Silent Day: From Bali To The World On March 21

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Silence is golden. Now it is also getting cool. The World Silent Day campaign is based on the tradition in Bali of 24 hours of inactivity to rejuvenate people and give the earth some rest from human activities. This tradition is now offered to the global community as a solution to reduce greenhouse gas emission.

Why March 21? The date was selected because of the Northern Equinox and the World Forestry Day, linked to World Water day on March 22, symbolizing life. Even if you can't keep quiet, they suggest that you try to not use your cell phone, or avoid driving your noisy motorbike or car. Try doing something quiet and just enjoy the moment! Video after the fold.

Video initiated by the Bali Collaboration on Climate Change & the people of Bali, Indonesia, with support from Third World Network, the independent non-profit international network of organisations and individuals involved in issues relating to development, Third World and North-South affairs.

A good time also to remember the magnitude 9.0 earthquake that triggered the Asian tsunami on 26 December 2004, claiming almost 250,000 lives. Some 170,000 died in Aceh in Indonesia with thousands more killed in Thailand, India and Sri Lanka. I like the idea of a minute of silence at major events, even World Cup football games or the Olympics. Imagine if we could develop this to really all be silent together for something major - like our planet. You got my attention.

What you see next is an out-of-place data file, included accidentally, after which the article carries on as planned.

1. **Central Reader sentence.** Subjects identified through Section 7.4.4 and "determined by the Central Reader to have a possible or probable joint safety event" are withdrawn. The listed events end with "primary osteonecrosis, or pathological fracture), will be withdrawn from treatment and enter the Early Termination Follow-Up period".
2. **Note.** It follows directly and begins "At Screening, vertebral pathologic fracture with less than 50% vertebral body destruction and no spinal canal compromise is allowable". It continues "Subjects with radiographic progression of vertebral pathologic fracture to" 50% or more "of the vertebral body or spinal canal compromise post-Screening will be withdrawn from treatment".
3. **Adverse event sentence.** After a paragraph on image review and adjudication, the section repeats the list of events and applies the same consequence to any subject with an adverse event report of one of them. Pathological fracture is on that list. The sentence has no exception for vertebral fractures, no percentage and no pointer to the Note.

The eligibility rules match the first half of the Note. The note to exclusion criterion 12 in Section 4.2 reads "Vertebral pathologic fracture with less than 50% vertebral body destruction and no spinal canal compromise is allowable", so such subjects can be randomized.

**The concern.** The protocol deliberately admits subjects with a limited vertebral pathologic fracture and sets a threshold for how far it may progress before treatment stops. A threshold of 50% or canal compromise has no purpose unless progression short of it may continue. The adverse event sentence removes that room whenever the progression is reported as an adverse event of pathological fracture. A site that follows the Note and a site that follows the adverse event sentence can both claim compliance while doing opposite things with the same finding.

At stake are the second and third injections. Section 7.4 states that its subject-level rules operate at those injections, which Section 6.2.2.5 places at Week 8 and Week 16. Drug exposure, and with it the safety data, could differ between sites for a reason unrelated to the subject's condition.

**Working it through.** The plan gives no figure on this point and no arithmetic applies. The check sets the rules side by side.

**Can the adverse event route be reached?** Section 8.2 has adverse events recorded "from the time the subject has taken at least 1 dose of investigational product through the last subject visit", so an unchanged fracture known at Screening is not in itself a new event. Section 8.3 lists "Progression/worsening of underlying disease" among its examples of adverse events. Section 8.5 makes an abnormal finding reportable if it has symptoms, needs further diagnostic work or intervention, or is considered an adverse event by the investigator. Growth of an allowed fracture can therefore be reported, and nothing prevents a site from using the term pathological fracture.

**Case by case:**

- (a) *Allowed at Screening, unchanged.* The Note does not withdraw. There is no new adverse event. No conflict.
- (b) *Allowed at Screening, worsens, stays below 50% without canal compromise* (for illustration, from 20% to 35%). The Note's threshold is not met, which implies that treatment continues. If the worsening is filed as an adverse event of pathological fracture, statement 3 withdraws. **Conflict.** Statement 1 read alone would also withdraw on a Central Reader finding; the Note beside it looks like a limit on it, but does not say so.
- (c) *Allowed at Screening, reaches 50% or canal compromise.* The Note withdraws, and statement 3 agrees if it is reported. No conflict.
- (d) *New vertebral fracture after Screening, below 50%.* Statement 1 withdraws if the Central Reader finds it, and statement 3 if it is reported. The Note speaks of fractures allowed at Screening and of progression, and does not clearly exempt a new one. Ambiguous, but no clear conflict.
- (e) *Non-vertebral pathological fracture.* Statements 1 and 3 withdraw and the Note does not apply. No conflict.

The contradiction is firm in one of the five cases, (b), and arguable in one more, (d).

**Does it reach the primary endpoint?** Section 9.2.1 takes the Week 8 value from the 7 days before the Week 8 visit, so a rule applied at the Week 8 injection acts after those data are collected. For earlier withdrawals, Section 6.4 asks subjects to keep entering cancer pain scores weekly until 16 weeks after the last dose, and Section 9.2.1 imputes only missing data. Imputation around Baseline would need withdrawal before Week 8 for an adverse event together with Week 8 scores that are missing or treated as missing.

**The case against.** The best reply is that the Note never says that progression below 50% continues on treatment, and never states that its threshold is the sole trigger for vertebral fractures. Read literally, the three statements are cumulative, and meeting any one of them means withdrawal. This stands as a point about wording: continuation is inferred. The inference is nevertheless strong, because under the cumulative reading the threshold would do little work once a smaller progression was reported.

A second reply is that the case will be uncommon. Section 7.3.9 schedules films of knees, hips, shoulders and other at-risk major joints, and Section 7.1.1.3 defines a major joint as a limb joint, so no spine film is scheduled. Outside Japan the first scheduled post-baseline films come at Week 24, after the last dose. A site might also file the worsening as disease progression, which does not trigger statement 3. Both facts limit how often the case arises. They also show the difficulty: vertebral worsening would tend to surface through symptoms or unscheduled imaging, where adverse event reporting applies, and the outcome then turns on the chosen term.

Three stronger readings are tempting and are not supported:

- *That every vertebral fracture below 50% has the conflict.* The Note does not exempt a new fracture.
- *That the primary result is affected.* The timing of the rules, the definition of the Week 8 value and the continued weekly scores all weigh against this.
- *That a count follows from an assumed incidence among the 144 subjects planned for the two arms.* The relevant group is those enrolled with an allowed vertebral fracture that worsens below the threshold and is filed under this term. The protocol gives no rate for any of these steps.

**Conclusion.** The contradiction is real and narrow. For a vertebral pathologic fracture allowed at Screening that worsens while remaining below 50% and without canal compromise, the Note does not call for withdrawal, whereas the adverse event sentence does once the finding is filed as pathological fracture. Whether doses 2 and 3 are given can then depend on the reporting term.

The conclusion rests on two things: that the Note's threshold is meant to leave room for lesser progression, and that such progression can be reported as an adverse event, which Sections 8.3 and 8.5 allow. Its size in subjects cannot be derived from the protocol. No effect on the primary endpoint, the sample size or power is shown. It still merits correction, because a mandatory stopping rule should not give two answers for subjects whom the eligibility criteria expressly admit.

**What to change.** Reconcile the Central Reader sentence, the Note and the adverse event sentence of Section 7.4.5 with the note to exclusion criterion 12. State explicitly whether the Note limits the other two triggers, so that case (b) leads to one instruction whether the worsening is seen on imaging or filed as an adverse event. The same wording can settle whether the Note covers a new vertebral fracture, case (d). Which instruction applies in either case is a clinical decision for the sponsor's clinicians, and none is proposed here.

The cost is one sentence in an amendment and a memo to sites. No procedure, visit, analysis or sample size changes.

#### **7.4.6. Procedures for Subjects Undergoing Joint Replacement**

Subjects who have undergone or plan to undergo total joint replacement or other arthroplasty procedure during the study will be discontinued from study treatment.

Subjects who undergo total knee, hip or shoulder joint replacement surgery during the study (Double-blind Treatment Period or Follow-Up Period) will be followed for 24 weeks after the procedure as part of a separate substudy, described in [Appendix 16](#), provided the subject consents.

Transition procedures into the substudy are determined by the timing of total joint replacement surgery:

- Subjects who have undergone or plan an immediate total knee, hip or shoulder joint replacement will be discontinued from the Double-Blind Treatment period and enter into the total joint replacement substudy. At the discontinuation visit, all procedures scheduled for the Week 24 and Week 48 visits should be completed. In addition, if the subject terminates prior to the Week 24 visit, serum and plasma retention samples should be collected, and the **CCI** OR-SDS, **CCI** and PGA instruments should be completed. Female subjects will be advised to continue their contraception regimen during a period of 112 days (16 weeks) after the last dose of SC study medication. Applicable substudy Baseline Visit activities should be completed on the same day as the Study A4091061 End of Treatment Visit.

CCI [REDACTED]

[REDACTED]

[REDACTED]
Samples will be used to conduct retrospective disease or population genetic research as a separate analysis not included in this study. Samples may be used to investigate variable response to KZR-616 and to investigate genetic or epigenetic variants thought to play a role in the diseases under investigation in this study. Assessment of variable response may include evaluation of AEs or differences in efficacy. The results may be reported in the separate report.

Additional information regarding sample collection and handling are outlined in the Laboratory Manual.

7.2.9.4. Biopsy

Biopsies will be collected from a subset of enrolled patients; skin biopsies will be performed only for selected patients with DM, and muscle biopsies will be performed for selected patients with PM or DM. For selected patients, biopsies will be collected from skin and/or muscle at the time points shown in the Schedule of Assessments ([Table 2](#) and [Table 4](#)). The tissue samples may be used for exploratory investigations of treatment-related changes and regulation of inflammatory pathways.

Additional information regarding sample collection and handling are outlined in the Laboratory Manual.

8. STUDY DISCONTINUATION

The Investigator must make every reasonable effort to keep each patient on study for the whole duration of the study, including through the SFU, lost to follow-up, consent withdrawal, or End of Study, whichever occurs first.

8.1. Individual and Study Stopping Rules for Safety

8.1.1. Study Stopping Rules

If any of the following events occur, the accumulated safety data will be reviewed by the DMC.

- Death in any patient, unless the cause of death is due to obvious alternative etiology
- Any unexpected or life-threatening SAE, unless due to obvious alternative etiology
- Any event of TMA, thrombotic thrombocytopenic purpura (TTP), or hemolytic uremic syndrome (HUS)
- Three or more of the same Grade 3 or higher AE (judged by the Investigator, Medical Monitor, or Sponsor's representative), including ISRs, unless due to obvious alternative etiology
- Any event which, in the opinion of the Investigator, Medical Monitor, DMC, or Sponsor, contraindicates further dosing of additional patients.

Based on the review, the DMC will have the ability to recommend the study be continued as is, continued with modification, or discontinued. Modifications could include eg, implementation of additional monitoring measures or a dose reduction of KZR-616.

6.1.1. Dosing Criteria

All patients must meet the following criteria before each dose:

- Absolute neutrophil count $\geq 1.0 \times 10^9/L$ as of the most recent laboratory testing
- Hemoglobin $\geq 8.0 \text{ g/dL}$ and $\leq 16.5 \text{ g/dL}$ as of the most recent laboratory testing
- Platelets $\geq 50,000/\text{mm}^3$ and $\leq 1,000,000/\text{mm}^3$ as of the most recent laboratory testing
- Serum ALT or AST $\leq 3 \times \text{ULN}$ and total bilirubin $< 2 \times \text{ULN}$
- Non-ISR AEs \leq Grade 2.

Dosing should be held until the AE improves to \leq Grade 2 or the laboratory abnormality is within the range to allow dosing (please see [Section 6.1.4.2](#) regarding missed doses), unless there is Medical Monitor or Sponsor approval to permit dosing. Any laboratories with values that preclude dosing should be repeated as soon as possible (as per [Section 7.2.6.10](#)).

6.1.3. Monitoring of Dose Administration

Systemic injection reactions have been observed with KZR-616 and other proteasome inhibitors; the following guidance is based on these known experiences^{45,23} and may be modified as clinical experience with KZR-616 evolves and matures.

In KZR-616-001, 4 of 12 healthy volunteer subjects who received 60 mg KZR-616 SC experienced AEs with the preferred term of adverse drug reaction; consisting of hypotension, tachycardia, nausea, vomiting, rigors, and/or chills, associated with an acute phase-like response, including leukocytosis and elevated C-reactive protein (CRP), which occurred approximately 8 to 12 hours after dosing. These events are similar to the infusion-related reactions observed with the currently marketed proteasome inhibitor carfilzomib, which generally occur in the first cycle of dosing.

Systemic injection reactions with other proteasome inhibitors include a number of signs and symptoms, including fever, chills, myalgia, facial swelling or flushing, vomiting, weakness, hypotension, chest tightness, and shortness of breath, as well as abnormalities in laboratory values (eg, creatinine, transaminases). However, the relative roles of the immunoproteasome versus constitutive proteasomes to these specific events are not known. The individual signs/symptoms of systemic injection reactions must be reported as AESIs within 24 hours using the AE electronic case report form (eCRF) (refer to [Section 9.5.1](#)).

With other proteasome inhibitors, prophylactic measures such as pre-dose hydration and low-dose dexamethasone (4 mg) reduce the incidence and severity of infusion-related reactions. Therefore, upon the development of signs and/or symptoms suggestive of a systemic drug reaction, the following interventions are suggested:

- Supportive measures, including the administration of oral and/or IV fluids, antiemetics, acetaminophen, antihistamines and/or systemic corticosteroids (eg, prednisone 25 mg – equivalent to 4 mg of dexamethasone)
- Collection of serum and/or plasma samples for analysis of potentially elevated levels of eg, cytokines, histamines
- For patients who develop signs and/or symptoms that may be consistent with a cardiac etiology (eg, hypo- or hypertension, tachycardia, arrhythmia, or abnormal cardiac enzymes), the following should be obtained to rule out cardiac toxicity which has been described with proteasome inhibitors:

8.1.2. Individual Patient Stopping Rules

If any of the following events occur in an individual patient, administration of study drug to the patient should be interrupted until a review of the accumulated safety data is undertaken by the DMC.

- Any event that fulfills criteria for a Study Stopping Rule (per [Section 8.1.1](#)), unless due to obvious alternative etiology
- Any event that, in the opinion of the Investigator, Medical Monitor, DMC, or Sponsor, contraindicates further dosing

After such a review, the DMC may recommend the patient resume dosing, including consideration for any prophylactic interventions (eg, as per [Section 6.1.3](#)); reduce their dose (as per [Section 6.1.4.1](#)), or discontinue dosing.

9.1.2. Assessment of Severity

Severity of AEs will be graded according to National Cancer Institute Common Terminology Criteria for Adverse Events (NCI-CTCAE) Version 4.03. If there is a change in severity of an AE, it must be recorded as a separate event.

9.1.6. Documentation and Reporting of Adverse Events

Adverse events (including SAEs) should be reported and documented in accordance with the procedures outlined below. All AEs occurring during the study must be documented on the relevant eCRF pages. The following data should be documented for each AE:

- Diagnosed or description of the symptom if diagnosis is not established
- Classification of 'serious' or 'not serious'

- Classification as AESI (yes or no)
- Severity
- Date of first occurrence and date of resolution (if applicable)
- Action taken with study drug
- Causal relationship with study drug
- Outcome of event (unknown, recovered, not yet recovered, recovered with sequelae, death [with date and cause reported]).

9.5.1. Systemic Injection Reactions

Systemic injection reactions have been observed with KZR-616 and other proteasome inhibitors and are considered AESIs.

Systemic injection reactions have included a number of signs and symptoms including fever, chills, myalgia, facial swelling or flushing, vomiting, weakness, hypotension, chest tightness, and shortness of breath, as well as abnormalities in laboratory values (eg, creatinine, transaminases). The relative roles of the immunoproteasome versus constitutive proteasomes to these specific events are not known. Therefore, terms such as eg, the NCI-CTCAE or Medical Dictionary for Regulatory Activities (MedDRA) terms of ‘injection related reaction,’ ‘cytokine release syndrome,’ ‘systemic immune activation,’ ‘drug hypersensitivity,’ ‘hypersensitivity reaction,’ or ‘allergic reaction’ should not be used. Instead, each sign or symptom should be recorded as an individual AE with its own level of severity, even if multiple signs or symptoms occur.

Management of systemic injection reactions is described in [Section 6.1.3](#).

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Poster (and more downloads) from World Silent Day
World Silent Day for the earth is a campaign that appeals to individuals to reduce activites that produce green house gases - the gases we know can trigger global warming and climate change.

Remember the four easy steps:

1. Saturday, 21 March 2009
2. Only four hours 10 am to 2 pm
3. Switch off electronic appliances, reduce the use of motorized vehicles and activities that consume natural resources, plant trees, strengthen relations with family, work team and neighbours
4. Share your silent experiences to:

Brought to you by Martin Frid at

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